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Self-publishing and the 2nd edition of Ansible for DevOps

Five years, 834 commits, and 24 major revisions later, I've just published the 2nd edition of Ansible for DevOps, a book which has now sold over 60,000 copies and spawned a popular free Ansible 101 video series on YouTube.

Ansible for DevOps, 2nd Edition - Cover

Making good on my promise to make the ebook updates free, forever, I've published a new revision of the book at least once a quarter since I published the first revision (version 0.42) on LeanPub in 2014, and the second edition begins the 2.x series of book revisions.

The book covers the basics of managing Linux servers, then dives deeper into continuous integration, application deployments, container image management, and even Kubernetes cluster management with Ansible.

Getting the best performance out of Amazon EFS

tl;dr: EFS is NFS. Networked file systems have inherent tradeoffs over local filesystem access—EFS doesn't change that. Don't expect the moon, benchmark and monitor it, and you'll do fine.

On a recent project, I needed to have a shared network file system that was available to all servers, and able to scale horizontally to anywhere between 1 and 100 servers. It needed low-latency file access, and also needed to be able to handle small file writes and file locks synchronously with as little latency as possible.

Amazon EFS, which uses NFS v4.1, checks all of those checkboxes (at least, to a certain extent), and if you're already building infrastructure inside AWS, EFS is a very cost-effective way to manage a scalable NFS filesystem. I'm not going to go too much into the technical details of EFS or NFS v4.1, but I would like to highlight some of the painful lessons my team has learned implementing EFS for a fairly hefty CMS-based project.

Quick way to check if you're in AWS in an Ansible playbook

For many of my AWS-specific Ansible playbooks, I need to have some operations (e.g. AWS inspector agent, or special information lookups) run when the playbook is run inside AWS, but not run if it's being run on a local test VM or in my CI environment.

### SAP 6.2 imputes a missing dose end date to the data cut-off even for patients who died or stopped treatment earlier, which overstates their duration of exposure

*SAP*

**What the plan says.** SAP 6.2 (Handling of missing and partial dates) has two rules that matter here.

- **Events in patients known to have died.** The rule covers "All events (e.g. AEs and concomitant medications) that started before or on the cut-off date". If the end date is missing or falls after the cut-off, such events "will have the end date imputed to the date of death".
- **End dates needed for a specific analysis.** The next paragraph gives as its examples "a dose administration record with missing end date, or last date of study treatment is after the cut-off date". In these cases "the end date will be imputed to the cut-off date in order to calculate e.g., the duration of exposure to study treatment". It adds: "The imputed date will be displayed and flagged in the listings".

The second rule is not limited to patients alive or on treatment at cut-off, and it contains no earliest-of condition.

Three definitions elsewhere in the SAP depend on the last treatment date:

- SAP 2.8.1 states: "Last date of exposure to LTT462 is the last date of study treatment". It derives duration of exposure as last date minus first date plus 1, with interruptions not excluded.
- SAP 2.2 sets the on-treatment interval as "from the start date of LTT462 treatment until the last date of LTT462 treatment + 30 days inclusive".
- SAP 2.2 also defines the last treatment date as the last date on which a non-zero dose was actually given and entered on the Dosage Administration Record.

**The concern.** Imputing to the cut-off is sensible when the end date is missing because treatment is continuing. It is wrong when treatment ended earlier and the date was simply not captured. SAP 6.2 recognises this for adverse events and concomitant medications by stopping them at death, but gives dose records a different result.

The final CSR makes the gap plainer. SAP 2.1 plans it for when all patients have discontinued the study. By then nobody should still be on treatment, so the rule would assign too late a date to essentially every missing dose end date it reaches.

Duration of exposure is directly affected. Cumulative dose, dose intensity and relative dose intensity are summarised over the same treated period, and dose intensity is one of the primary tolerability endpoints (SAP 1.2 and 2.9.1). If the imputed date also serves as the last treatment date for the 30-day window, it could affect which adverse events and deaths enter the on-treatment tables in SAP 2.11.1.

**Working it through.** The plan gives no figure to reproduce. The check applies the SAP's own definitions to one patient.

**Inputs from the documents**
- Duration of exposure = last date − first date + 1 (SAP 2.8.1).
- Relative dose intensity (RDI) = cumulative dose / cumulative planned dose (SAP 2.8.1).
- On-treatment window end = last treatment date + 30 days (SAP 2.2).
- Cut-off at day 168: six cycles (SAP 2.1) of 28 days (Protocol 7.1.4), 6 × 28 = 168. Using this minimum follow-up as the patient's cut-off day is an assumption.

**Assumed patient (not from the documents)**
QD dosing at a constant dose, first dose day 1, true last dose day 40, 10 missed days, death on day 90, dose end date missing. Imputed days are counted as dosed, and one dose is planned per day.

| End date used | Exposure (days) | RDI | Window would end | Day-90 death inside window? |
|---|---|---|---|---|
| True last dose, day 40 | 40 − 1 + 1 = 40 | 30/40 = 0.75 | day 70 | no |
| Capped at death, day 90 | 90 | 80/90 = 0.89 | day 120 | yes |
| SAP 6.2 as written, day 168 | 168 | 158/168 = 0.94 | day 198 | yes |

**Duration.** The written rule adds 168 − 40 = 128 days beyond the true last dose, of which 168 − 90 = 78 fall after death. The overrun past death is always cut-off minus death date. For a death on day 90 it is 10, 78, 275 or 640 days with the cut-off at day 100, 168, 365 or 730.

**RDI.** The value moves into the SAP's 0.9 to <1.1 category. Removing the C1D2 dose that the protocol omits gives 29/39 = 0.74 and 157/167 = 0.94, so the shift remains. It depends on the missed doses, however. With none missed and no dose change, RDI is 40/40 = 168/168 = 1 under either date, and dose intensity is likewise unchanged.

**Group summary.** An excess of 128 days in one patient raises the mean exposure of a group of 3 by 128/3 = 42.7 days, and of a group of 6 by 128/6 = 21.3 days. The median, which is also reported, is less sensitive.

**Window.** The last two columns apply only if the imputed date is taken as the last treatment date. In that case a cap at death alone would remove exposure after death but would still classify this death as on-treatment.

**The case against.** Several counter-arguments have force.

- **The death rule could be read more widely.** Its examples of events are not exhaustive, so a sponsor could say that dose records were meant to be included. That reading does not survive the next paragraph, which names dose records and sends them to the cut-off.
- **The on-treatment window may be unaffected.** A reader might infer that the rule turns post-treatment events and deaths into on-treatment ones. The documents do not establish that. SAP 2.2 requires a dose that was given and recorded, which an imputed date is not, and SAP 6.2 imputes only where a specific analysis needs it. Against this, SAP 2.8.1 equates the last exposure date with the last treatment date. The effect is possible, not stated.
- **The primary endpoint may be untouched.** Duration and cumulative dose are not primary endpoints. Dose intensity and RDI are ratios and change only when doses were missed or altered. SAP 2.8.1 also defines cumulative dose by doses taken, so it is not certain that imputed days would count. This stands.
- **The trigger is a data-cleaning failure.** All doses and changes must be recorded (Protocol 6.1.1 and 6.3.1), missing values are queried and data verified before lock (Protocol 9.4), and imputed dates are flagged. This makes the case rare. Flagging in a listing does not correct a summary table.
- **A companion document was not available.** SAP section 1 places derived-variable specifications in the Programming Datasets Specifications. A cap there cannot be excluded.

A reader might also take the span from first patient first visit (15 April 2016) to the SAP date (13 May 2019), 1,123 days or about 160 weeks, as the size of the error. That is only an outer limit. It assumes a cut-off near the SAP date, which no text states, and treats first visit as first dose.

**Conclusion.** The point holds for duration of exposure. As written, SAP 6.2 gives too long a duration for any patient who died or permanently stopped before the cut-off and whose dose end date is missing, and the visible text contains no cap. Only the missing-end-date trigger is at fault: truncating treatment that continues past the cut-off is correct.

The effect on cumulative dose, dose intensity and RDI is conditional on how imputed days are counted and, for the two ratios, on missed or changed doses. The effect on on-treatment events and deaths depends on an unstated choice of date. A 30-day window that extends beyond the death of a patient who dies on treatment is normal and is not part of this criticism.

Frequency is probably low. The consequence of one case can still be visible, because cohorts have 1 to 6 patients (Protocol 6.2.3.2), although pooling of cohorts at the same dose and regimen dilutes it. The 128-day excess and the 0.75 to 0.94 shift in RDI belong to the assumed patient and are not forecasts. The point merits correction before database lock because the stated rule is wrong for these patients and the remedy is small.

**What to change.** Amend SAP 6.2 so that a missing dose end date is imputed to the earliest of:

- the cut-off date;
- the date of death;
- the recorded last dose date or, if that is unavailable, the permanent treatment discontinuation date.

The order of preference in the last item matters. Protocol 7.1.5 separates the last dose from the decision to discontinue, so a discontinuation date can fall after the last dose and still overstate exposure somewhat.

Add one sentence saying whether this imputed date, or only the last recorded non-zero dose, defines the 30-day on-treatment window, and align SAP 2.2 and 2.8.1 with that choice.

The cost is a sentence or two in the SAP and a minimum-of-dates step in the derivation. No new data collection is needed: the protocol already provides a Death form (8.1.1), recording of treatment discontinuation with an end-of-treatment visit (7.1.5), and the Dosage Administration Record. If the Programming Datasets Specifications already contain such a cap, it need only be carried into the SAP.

In the past, I would set up a global playbook variable like aws_environment: False, and set it manually to True when running the playbook against live AWS EC2 instances. But managing vars like aws_environment can get tiresome because if you forget to set it to the correct value, a playbook run can fail.

So instead, I'm now using the existence of AWS' internal instance metadata URL as a check for whether the playbook is being run inside AWS:

Self-Publish, don't write for a Publisher

I'm not a writer. I'm a software developer who communicates well. Because I'm a developer and software architect, I spend time evaluating solutions to find the best one. There are often multiple good options, but I try to pick the best among them.

When I chose to write a book two years ago, I evaluated whether to self-publish or seek out a publisher. I spent a lot of time evaluating my options, and chose the self-publishing route.

Because I'm asked about this a lot, I decided to summarize my reasons in a blog post, both to posit why self-publishing is almost always the right option for a beginning author, and to challenge publishers to convince me I'm wrong.

Sending emails to multiple receipients with Amazon SES

After reading through a ton of documentation posts and forum topics for Amazon SES about this issue, I finally found this post about the string list format that helped me be able to send an email with Amazon SES's sendmail API to multiple recipients.

Every way I tried getting this working, I was receiving errors like InvalidParameter for the sender, Unexpected list element termination for the error code, etc.

Normally, when sending email, you can either pass a single address or multiple addresses as a string, and you'll be fine: